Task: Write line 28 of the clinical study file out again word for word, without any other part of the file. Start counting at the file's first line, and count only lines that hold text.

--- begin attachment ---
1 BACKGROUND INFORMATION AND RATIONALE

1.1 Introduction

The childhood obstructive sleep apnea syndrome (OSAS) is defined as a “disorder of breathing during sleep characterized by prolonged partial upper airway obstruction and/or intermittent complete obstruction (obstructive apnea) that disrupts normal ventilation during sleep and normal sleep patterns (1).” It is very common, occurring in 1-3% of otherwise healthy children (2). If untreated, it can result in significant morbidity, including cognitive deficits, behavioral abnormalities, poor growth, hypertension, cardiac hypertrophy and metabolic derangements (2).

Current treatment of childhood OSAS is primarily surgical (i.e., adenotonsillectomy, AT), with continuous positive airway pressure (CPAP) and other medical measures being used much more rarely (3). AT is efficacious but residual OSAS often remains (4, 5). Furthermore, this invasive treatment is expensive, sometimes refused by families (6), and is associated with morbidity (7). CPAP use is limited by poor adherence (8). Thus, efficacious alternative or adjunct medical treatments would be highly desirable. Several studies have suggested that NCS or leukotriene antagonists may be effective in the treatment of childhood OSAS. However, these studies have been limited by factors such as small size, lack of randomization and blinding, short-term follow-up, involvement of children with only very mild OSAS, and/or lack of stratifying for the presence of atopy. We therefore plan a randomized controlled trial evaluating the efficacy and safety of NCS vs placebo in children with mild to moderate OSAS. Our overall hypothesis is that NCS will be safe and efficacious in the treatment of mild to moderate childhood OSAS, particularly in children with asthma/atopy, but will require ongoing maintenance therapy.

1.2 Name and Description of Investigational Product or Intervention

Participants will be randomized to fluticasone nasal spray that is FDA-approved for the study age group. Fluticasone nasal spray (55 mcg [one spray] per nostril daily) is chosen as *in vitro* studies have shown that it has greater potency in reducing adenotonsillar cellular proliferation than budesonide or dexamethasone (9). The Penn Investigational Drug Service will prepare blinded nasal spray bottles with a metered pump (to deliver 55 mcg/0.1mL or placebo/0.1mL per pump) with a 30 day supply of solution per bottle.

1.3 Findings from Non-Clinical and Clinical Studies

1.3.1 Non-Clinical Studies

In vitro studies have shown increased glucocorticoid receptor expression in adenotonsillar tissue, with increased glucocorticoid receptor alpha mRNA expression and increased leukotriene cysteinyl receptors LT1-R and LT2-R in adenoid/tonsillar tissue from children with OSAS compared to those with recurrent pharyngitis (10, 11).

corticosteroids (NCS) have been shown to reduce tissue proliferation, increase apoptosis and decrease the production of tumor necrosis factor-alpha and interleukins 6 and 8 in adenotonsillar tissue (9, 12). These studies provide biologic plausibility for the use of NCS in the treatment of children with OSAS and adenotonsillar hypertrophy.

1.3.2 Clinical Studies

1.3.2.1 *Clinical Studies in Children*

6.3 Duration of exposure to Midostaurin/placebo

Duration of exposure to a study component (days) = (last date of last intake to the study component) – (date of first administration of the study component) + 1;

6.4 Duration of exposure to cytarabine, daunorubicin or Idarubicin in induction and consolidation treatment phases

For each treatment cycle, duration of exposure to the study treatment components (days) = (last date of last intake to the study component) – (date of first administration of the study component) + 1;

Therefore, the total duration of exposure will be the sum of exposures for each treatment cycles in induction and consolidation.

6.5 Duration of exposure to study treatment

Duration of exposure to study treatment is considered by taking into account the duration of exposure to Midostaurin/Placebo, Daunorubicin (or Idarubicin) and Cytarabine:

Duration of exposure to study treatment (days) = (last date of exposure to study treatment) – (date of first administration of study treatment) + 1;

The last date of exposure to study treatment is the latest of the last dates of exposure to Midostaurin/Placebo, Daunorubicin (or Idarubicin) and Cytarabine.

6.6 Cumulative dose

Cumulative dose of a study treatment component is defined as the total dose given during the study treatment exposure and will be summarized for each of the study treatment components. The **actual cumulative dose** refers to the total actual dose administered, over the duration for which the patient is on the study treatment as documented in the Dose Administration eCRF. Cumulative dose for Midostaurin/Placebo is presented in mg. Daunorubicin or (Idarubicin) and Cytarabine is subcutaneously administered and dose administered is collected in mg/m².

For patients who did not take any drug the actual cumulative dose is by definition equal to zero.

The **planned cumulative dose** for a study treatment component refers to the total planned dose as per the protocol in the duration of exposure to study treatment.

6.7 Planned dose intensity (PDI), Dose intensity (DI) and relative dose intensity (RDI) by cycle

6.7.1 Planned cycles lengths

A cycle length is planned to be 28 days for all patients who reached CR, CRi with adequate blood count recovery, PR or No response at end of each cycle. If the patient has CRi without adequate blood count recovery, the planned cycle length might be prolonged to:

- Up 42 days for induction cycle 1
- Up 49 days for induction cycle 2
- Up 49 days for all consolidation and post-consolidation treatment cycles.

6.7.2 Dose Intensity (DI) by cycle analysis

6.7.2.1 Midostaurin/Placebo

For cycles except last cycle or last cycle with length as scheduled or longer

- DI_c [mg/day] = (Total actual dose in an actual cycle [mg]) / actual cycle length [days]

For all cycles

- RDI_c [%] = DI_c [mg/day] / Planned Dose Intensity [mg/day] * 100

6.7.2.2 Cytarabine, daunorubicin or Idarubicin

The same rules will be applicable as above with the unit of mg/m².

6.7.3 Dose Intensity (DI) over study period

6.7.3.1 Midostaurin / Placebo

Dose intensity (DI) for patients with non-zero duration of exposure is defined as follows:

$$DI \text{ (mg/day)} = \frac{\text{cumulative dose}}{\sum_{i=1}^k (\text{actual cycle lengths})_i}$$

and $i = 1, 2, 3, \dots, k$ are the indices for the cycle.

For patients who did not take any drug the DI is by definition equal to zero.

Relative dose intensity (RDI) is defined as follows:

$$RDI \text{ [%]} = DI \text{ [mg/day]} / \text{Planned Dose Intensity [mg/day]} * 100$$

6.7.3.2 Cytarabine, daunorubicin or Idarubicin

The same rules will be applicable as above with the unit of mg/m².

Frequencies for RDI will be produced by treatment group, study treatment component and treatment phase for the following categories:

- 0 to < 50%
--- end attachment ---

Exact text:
A cycle length is planned to be 28 days for all patients who reached CR, CRi with adequate blood count recovery, PR or No response at end of each cycle. If the patient has CRi without adequate blood count recovery, the planned cycle length might be prolonged to: